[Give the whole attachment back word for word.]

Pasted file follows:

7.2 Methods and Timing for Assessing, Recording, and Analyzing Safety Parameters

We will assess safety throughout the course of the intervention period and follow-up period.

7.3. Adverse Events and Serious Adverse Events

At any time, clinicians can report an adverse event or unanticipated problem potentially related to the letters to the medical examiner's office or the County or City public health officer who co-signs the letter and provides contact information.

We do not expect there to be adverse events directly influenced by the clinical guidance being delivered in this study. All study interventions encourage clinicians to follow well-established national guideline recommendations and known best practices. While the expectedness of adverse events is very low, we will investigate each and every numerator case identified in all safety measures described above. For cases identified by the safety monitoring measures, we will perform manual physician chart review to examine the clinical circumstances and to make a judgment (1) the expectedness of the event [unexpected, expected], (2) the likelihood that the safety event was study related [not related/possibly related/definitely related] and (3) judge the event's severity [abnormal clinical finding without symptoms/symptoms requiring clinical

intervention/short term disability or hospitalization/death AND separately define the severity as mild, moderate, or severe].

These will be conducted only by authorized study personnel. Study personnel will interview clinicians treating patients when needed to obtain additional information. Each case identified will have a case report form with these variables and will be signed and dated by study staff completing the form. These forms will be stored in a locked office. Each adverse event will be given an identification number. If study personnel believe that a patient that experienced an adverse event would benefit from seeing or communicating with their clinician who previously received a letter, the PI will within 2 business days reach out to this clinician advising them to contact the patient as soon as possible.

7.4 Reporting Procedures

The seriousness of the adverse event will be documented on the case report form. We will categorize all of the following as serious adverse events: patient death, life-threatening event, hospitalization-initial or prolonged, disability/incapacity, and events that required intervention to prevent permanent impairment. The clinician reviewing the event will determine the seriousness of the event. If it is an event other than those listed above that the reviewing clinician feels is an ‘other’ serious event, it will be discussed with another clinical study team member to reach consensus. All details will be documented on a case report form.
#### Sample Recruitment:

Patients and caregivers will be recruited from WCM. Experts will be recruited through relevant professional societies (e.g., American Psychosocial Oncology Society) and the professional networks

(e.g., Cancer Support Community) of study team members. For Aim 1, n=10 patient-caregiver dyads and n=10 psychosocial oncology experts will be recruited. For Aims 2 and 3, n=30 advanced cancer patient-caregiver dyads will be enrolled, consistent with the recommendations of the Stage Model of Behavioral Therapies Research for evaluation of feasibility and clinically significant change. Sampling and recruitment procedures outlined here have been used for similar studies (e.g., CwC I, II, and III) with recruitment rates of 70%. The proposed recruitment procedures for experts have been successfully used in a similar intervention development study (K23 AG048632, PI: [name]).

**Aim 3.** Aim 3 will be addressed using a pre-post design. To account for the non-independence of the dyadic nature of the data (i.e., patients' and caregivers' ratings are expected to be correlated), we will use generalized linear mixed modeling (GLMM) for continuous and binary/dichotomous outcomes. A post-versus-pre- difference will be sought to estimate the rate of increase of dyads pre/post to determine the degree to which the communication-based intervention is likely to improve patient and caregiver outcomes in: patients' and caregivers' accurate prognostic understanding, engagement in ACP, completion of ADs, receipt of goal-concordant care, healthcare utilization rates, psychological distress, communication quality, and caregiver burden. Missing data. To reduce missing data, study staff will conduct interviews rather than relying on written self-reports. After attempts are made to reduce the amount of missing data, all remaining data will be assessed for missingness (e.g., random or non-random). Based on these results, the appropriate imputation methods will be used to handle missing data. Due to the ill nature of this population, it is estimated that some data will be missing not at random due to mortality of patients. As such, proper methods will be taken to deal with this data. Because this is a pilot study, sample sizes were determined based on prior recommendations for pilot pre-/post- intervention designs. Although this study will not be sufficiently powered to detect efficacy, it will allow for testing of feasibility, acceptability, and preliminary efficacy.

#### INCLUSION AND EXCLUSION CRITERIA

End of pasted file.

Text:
7.2 Methods and Timing for Assessing, Recording, and Analyzing Safety Parameters

We will assess safety throughout the course of the intervention period and follow-up period.

7.3. Adverse Events and Serious Adverse Events

At any time, clinicians can report an adverse event or unanticipated problem potentially related to the letters to the medical examiner's office or the County or City public health officer who co-signs the letter and provides contact information.

We do not expect there to be adverse events directly influenced by the clinical guidance being delivered in this study. All study interventions encourage clinicians to follow well-established national guideline recommendations and known best practices. While the expectedness of adverse events is very low, we will investigate each and every numerator case identified in all safety measures described above. For cases identified by the safety monitoring measures, we will perform manual physician chart review to examine the clinical circumstances and to make a judgment (1) the expectedness of the event [unexpected, expected], (2) the likelihood that the safety event was study related [not related/possibly related/definitely related] and (3) judge the event's severity [abnormal clinical finding without symptoms/symptoms requiring clinical

intervention/short term disability or hospitalization/death AND separately define the severity as mild, moderate, or severe].

These will be conducted only by authorized study personnel. Study personnel will interview clinicians treating patients when needed to obtain additional information. Each case identified will have a case report form with these variables and will be signed and dated by study staff completing the form. These forms will be stored in a locked office. Each adverse event will be given an identification number. If study personnel believe that a patient that experienced an adverse event would benefit from seeing or communicating with their clinician who previously received a letter, the PI will within 2 business days reach out to this clinician advising them to contact the patient as soon as possible.

7.4 Reporting Procedures

The seriousness of the adverse event will be documented on the case report form. We will categorize all of the following as serious adverse events: patient death, life-threatening event, hospitalization-initial or prolonged, disability/incapacity, and events that required intervention to prevent permanent impairment. The clinician reviewing the event will determine the seriousness of the event. If it is an event other than those listed above that the reviewing clinician feels is an ‘other’ serious event, it will be discussed with another clinical study team member to reach consensus. All details will be documented on a case report form.
#### Sample Recruitment:

Patients and caregivers will be recruited from WCM. Experts will be recruited through relevant professional societies (e.g., American Psychosocial Oncology Society) and the professional networks

(e.g., Cancer Support Community) of study team members. For Aim 1, n=10 patient-caregiver dyads and n=10 psychosocial oncology experts will be recruited. For Aims 2 and 3, n=30 advanced cancer patient-caregiver dyads will be enrolled, consistent with the recommendations of the Stage Model of Behavioral Therapies Research for evaluation of feasibility and clinically significant change. Sampling and recruitment procedures outlined here have been used for similar studies (e.g., CwC I, II, and III) with recruitment rates of 70%. The proposed recruitment procedures for experts have been successfully used in a similar intervention development study (K23 AG048632, PI: [name]).

**Aim 3.** Aim 3 will be addressed using a pre-post design. To account for the non-independence of the dyadic nature of the data (i.e., patients' and caregivers' ratings are expected to be correlated), we will use generalized linear mixed modeling (GLMM) for continuous and binary/dichotomous outcomes. A post-versus-pre- difference will be sought to estimate the rate of increase of dyads pre/post to determine the degree to which the communication-based intervention is likely to improve patient and caregiver outcomes in: patients' and caregivers' accurate prognostic understanding, engagement in ACP, completion of ADs, receipt of goal-concordant care, healthcare utilization rates, psychological distress, communication quality, and caregiver burden. Missing data. To reduce missing data, study staff will conduct interviews rather than relying on written self-reports. After attempts are made to reduce the amount of missing data, all remaining data will be assessed for missingness (e.g., random or non-random). Based on these results, the appropriate imputation methods will be used to handle missing data. Due to the ill nature of this population, it is estimated that some data will be missing not at random due to mortality of patients. As such, proper methods will be taken to deal with this data. Because this is a pilot study, sample sizes were determined based on prior recommendations for pilot pre-/post- intervention designs. Although this study will not be sufficiently powered to detect efficacy, it will allow for testing of feasibility, acceptability, and preliminary efficacy.

#### INCLUSION AND EXCLUSION CRITERIA